University of Missouri researchers have been working on technology to help older adults for some time. Previous studies have employed video game technology and web cameras to detect health changes in patients.
By placing sensors in the home, medical professionals will have the ability to capture early warning signs and changes before the patient even recognizes a problem.
Using Radar for Fall Prevention
"The radar enhances our ability to monitor walking speed and determine if a senior has a fall risk; the bed sensors provide data on heart rate, respiration rate and overall cardiac activity when a senior is sleeping. Both sensors are non-invasive and don't require seniors to wear monitoring devices,” said Marjorie Skubic, professor of electrical and computer engineering in the MU College of Engineering, and director of MU's Center for Eldercare and Rehabilitation Technology.
The radar sensors were used to monitor the walking speed of residents in a housing complex for the elderly for two years. The radar devices were concealed in a wooden box and placed in the living room of each senior resident. Residents were also given monthly assessments by professionals to establish whether they were at risk for potential falls. The team then compared the data collected from the radar with the reports from the doctors.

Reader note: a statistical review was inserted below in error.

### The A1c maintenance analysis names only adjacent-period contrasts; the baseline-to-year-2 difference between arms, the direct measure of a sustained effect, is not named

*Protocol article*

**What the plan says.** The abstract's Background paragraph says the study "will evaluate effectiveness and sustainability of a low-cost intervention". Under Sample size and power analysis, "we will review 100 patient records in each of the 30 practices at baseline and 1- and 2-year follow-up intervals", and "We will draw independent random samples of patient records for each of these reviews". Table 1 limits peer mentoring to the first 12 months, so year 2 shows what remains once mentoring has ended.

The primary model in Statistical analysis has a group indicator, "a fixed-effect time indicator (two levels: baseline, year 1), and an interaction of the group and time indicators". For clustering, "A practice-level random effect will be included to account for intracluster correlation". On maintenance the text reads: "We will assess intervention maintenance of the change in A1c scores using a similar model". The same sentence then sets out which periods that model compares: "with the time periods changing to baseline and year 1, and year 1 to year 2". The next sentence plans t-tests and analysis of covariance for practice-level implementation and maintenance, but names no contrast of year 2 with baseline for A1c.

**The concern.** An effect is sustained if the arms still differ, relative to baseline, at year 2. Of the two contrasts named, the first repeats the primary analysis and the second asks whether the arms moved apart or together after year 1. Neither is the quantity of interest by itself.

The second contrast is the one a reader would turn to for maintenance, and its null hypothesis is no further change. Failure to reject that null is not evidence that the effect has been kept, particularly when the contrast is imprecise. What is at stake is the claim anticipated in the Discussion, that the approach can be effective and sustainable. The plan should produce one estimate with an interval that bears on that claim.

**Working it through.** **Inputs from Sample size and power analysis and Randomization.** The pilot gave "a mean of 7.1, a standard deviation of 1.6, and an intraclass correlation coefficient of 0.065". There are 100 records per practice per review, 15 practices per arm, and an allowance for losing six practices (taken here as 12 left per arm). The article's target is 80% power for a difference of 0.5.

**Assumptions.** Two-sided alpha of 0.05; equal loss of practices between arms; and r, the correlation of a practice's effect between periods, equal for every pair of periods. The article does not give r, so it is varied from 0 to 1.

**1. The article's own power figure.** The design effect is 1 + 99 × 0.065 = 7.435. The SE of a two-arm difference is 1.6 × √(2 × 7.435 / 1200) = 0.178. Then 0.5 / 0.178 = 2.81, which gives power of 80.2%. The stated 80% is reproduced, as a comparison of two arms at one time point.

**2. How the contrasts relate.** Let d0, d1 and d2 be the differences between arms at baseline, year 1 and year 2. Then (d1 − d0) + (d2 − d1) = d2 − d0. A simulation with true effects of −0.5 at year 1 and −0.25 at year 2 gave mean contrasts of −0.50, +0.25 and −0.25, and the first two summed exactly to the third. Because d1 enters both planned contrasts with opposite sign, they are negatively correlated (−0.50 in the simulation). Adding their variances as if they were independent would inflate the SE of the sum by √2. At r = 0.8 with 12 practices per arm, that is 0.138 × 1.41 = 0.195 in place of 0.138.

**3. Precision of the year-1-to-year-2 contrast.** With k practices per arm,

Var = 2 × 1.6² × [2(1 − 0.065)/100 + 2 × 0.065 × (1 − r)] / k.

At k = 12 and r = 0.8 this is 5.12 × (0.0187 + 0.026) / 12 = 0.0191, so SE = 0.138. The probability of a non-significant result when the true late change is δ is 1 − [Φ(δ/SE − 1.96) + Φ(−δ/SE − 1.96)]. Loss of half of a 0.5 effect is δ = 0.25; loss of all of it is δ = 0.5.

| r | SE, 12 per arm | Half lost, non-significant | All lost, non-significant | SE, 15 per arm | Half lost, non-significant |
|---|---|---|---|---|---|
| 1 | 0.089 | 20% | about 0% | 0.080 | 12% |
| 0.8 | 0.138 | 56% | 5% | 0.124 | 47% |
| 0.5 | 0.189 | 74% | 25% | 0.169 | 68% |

"Before using radar, we were able to estimate an individual's walking speed and have an idea of their health status," said Dominic Ho, co-author and professor of electrical and computer engineering in the MU College of Engineering. "Now we have data that definitely shows how declines in walking speed can determine the risk for falls."
Bed Sensors Monitor Vital Signs
The team also developed a bed sensor that could continuously monitor heart rate, respiration rate and overall cardiac activity. The bed sensors are composed of a hydraulic transducer, or a flexible tube of water. The transducers, placed under patients’ mattresses, measured the mechanical effect of the blood flowing through the body as a result of the heart beating.
"Heart disease is a major cause of death for both men and women," said Skubic. "Having a sensor continuously monitoring heart rate provides a significant benefit for older adults. The bed sensors also allow us to collect data on sleeping patterns—when people are in bed, how often they are in bed and how long they are in bed. Similar to walking speed, sleep patterns can detect early signs of illness."
Both studies revealed that non-invasive systems could help detect early signs of illness. Skubic and the team are now working to investigate other sensors that can further improve this kind of early detection so that health problems can be addressed while they are still small and manageable.